Tackling Procrastination – Part One

Things become what you think they are – including your story.  

You finally have time to write. The house is quiet. You have no pressing duties. It’s just you and your book for the next two hours. You approach your desk – and a sinking feeling creeps its insidious way into your stomach, or a tension headache flares, or you simply walk away from your work, suddenly realizing that the bathroom tiles need to be regrouted. And you do this, despite your characters calling to you, no matter how much you believe in your story, and regardless of how much you know you’re meant to be a writer.

Why does this happen?

If every time your book crosses your mind, your stress levels rise, it’s a strong indicator that you’re in a rut where focusing on the negative has become a conditioned response. The problem is, we can’t think a certain way for long without training ourselves, the same way Pavlov trained a dog to salivate at the sound of a bell – except instead of hearing a bell and thinking of treats, you think “writing” and feel dread. Your book = pain. And that makes accomplishing your dream thoroughly unpleasant – something that you feel intuitively is not the way it should be.

But there is a cure!

First, seek out and destroy every harmful thought that crosses your mind about your project. If you can’t control a specific negative thought, then at the very least, tag it until you can. Becoming aware of a certain self-destructive turn of mind helps you minimize the damage it causes.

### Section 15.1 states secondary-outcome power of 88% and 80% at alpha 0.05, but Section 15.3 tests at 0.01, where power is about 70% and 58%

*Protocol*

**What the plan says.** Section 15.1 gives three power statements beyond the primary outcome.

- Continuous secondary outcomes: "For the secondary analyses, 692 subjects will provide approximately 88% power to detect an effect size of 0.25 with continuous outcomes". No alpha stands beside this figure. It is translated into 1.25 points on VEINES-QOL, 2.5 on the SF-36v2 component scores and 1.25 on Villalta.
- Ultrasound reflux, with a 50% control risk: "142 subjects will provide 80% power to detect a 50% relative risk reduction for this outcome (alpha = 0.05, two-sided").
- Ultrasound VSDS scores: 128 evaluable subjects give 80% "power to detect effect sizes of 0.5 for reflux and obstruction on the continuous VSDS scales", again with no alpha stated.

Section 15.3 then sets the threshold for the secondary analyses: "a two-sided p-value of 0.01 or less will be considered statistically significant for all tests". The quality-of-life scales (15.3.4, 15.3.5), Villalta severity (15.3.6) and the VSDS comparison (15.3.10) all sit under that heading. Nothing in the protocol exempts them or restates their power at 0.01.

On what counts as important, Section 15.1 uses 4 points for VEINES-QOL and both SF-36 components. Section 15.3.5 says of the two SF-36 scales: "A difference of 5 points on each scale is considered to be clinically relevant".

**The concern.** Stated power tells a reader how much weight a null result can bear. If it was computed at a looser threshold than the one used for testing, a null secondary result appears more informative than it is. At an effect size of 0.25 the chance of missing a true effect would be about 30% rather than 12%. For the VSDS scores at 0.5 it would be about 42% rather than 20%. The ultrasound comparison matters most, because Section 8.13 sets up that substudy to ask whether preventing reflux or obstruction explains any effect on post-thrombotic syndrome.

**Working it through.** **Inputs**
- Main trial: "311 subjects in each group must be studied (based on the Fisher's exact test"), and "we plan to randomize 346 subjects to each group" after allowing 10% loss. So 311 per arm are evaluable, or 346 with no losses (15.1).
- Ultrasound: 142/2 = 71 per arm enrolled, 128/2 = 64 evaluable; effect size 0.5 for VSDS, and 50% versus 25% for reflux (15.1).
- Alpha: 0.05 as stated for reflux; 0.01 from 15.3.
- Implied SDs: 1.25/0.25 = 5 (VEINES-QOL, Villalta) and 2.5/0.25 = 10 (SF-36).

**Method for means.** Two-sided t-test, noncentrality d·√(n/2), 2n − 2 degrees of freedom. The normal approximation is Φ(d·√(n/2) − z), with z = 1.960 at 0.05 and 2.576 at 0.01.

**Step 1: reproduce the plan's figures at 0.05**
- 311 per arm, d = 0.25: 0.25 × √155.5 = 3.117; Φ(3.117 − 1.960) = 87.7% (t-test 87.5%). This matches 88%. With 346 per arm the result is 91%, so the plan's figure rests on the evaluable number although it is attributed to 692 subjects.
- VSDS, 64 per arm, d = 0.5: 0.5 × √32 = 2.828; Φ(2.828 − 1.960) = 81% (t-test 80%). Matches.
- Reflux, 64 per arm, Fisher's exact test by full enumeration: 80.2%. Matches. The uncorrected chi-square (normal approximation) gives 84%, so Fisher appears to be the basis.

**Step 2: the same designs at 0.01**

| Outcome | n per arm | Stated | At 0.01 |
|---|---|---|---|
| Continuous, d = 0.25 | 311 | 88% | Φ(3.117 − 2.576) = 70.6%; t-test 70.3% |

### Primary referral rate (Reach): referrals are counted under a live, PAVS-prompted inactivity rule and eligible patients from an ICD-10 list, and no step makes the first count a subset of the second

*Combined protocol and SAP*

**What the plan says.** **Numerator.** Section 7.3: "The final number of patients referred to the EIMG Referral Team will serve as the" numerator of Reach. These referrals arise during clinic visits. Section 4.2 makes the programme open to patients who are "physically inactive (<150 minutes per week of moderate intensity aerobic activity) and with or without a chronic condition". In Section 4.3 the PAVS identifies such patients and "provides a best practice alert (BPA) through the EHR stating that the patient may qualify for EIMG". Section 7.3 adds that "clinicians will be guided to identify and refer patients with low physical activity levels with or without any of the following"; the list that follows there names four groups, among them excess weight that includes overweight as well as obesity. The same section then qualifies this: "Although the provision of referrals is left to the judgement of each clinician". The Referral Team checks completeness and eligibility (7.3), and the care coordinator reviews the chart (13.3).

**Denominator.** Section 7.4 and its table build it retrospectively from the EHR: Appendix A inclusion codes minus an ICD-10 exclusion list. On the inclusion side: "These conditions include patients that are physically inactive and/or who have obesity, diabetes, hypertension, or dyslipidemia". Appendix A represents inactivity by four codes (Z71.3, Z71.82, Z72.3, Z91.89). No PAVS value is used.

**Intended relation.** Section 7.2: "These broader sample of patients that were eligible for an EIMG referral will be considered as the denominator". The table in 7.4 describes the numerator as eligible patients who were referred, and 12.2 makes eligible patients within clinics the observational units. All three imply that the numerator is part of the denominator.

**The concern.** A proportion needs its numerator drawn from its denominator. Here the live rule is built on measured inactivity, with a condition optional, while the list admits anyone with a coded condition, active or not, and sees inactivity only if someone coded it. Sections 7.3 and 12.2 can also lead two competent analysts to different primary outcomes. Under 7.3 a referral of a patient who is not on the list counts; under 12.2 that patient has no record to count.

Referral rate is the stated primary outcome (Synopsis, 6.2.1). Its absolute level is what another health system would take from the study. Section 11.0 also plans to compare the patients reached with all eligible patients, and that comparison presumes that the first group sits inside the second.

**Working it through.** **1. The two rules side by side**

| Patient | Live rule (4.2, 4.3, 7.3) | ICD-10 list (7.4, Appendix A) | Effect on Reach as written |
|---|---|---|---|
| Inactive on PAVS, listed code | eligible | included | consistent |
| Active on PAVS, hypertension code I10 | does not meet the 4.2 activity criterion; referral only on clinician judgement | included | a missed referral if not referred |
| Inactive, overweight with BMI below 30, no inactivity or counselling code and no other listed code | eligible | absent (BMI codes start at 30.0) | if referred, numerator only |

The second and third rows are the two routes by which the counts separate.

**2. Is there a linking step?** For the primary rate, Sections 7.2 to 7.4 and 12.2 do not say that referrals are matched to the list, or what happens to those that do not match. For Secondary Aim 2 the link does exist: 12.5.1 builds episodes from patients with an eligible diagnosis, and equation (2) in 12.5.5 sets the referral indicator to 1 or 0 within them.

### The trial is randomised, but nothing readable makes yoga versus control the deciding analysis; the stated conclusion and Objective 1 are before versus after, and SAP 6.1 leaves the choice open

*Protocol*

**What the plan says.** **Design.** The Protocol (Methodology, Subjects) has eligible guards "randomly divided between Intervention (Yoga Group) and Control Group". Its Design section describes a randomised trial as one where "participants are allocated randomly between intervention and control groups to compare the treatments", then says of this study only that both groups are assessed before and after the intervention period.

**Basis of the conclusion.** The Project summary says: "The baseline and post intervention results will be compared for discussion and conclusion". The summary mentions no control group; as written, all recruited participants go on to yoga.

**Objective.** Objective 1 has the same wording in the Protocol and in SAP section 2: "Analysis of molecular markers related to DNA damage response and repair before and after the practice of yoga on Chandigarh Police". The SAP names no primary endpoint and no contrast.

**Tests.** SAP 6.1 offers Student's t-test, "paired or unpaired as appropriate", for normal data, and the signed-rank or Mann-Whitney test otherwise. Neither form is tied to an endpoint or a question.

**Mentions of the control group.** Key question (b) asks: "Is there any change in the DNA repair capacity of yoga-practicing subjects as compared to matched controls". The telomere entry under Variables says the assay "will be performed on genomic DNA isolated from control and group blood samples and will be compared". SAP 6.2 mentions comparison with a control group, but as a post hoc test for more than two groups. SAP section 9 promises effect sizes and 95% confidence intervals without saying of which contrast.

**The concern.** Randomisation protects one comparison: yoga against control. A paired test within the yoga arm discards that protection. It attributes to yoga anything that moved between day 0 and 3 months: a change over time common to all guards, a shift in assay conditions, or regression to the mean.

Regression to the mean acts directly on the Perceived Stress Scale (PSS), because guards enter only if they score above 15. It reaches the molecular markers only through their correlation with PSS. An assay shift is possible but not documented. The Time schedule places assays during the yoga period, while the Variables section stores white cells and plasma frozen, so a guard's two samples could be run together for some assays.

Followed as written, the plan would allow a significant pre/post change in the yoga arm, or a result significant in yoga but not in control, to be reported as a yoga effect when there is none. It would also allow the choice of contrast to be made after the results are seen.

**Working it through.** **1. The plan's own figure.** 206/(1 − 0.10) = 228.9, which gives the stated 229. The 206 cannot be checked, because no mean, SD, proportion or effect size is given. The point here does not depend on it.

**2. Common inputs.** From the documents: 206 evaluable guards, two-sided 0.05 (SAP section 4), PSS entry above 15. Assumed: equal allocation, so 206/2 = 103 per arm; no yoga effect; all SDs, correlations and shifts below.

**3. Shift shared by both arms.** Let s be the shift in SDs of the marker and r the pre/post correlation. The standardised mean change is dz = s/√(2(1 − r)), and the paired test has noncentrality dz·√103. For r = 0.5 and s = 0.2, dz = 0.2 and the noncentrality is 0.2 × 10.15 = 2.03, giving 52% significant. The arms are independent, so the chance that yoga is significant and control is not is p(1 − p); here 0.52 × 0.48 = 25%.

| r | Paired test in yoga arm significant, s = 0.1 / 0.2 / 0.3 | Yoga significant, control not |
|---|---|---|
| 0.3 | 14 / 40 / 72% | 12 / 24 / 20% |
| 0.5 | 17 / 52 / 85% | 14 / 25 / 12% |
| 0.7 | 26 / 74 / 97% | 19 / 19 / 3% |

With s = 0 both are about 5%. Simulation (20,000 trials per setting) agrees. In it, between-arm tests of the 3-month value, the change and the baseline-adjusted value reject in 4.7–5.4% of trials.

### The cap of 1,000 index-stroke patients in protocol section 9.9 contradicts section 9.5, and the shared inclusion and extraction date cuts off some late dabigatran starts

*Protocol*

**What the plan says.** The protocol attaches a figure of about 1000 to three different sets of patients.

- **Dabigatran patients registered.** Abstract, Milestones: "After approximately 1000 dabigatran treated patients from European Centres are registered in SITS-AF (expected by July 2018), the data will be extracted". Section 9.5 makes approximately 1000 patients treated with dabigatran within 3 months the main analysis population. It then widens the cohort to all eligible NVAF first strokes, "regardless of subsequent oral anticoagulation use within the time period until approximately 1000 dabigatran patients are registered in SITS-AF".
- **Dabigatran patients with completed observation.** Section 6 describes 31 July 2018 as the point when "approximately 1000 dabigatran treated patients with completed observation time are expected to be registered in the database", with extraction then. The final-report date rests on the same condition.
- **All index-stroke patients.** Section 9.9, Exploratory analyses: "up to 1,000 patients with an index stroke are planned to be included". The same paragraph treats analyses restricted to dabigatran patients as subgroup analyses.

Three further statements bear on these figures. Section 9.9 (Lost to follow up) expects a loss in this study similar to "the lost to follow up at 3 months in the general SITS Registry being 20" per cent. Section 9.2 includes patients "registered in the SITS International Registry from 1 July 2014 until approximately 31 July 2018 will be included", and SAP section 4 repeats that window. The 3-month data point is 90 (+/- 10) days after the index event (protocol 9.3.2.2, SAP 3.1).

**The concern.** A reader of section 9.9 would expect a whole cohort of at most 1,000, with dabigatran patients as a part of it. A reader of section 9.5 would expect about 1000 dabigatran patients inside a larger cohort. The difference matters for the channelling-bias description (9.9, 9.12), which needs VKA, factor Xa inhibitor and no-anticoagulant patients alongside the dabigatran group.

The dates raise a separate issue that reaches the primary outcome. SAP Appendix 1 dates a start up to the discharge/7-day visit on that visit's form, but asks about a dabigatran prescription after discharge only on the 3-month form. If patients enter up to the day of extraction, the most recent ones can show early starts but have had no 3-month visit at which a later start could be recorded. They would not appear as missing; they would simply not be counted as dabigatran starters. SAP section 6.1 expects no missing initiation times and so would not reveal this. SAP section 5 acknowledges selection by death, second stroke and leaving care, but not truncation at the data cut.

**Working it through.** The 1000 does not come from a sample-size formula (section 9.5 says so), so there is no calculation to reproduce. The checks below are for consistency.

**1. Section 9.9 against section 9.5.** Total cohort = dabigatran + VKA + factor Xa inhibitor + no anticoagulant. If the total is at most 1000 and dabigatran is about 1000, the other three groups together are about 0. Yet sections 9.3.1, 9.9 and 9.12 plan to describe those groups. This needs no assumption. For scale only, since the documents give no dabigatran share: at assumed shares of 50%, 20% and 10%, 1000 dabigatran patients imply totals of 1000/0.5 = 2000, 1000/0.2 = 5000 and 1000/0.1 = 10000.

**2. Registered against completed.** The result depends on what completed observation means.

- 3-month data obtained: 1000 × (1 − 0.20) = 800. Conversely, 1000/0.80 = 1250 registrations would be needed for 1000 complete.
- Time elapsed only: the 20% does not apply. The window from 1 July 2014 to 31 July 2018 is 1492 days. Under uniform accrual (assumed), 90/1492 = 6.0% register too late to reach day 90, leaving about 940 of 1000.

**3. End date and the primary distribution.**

Second, concentrate on the positive. Remember what inspired you about your book in the first place, and grow from there. Marvel at that brilliant scene, or this character’s unique flaw, or the impact of that plot twist.

Do these two steps for a while – even weeks, if necessary – until positivity begins to cling to your work again, and then…

Third, make your procrastination time valuable by using it to mentally fall into the awesomeness. Then as you slowly meander in the direction of your desk, feeling only positive thoughts about your book, you allow your procrastination habit to work for you, not only by making your writing practice more joyful and therefore easier to start, but to mentally play – and it’s in playing that we discover the aspects that make our story come alive both in our minds and in the imaginations of our readers.

Many more facets on procrastination to come on my Patreon page. Why self doubt is a jerk we sometimes love, how to use imagination to conquer procrastination in a fun way, how to manipulate your biggest enemy – yourself! – and more!